Prosperity Watch Issue 22, No. 1: Economic Disparities Persist across North Carolina's Counties
The economic recovery that began in mid-2009 has failed to make progress against poverty in North Carolina. In 2011, the number of people living below the federal poverty level topped out at almost 1.7 million North Carolinians, a figure that continues to remain well-above pre-recession levels. But the reality of poverty for many North Carolinians may be even starker than the topline poverty rate suggests, given that statewide estimates tend to mask differences in poverty and economic hardship across different regions in the state. Fortunately, reviewing county-level estimates of poverty helps provide us with this kind of regional picture of poverty.
According to Small Area Income and Poverty Estimates (SAIPE) released in December 2012 by the United States Census Bureau, the sluggish economic recovery has been more devastating to certain geographic communities in state than others. As illustrated in the map below, the state experienced significant differences among county-level poverty rates in 2011. For example, county-level poverty rates ranged from a low of 9.3 percent in Union County to a high of 30.9 percent in Robeson County. Thirty-four counties had poverty rates equal to or below the state rate of 17.8 percent and 66 counties had poverty rates above 17.8 percent.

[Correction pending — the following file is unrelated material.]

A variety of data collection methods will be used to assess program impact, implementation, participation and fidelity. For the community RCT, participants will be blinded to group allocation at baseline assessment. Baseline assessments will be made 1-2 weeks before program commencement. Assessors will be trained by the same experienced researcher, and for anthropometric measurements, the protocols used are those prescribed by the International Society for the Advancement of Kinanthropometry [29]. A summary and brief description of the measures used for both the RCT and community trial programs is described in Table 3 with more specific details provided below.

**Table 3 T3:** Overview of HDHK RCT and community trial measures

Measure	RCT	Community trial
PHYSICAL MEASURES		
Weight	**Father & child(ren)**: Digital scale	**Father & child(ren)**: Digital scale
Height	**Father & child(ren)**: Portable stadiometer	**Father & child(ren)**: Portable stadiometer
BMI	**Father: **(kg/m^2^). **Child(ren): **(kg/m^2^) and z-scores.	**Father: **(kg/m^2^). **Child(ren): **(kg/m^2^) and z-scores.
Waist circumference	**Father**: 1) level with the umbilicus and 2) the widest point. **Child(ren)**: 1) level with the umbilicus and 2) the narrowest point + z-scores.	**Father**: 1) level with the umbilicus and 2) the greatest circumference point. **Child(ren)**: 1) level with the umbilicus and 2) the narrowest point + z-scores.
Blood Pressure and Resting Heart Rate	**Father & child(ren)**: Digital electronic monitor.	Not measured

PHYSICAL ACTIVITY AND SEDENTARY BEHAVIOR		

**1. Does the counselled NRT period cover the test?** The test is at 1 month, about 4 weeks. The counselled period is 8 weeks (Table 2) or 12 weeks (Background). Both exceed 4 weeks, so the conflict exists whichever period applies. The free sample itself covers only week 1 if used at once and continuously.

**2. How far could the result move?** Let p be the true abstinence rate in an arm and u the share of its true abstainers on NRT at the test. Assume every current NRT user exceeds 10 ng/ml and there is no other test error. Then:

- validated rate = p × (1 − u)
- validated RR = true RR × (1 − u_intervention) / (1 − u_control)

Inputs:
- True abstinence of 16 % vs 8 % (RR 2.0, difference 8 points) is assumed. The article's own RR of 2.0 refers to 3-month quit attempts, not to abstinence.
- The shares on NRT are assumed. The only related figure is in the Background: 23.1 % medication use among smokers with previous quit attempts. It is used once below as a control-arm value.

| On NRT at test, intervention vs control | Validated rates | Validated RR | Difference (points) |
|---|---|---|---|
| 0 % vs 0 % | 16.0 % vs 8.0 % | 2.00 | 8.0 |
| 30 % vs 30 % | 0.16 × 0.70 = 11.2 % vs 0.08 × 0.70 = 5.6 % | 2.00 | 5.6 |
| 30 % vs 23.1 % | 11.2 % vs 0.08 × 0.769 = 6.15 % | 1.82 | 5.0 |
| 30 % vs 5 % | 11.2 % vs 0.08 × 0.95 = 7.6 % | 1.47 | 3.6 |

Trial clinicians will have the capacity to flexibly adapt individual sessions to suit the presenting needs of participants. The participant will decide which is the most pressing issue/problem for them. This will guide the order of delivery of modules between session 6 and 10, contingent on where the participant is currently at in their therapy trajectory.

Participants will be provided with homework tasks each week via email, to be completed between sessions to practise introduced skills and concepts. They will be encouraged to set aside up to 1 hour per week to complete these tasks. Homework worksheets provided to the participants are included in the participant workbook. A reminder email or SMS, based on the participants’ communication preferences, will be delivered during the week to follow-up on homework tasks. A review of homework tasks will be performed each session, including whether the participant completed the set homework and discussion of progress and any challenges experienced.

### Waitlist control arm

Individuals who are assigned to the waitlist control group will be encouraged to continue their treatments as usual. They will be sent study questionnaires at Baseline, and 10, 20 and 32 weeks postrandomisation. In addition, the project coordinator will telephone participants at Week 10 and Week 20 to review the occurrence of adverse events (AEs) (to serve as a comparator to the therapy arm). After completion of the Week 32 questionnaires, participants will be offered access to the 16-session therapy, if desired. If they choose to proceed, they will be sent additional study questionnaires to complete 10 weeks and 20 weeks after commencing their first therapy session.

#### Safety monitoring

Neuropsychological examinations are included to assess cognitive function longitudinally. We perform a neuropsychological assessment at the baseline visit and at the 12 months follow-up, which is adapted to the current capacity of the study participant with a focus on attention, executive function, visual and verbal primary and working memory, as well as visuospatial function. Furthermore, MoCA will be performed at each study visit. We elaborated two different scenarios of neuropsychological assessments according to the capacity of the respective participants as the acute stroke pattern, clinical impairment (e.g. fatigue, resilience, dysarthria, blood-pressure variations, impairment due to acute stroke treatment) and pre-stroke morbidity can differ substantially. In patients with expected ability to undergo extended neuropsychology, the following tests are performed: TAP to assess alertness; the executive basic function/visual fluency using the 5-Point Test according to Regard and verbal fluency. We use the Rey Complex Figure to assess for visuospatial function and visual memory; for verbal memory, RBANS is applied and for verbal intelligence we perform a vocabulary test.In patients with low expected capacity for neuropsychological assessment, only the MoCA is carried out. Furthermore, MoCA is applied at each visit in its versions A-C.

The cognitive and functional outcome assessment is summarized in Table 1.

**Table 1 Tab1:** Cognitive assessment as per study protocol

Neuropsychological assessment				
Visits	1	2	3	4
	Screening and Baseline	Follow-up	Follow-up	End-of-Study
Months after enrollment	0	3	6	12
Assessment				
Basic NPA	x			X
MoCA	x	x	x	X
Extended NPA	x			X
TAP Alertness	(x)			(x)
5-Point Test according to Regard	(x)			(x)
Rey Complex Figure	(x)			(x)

Regional differences in poverty levels were even more pronounced when comparing rural and urban areas. Of the state’s 100 counties, only 15 of are designated as urban counties, while the remaining 75 are designated rural. In 2011, the average poverty rate for North Carolina’s rural counties was 19.2 percent, a full 2.8 percentage points higher than the average for urban counties. In 2011, the 45 highest county-level poverty rates were all concentrated in rural counties, including Robeson County (home of the highest poverty rate in the state) where nearly 1 in 3 residents lived in poverty. Year after year, Robeson County consistently ranks as the poorest county in the state. In contrast, the highest poverty rate among urban counties reached 19.5 percent (Durham County) while the lowest poverty rate stood at 11.6 percent in Wake County.
Children have also been disproportionately affected by poverty, with the child poverty rate climbing as high as 25 percent in 2011. Looking across all 100 counties, poverty rates ranged from 14.4 percent in Union County to 44.4 percent in Scotland County, while overall, 69 counties had child poverty rates above the state rate. As troubling as it is to have more than 1 in 4 children living in poverty in our state, a couple of counties—Scotland and Robeson—had child poverty rates that were approaching nearly 1 in 2 children.
Economic disparities among counties in North Carolina are driven by a range of factors, including job availability and industry changes, inequitable public and private investments, and, in some instances, long-term economic exclusion. Ensuring a robust recovery and broadly-shared prosperity requires consistent attention and investment in those communities that are falling behind the rest of the state—and especially those communities with persistently high poverty rates.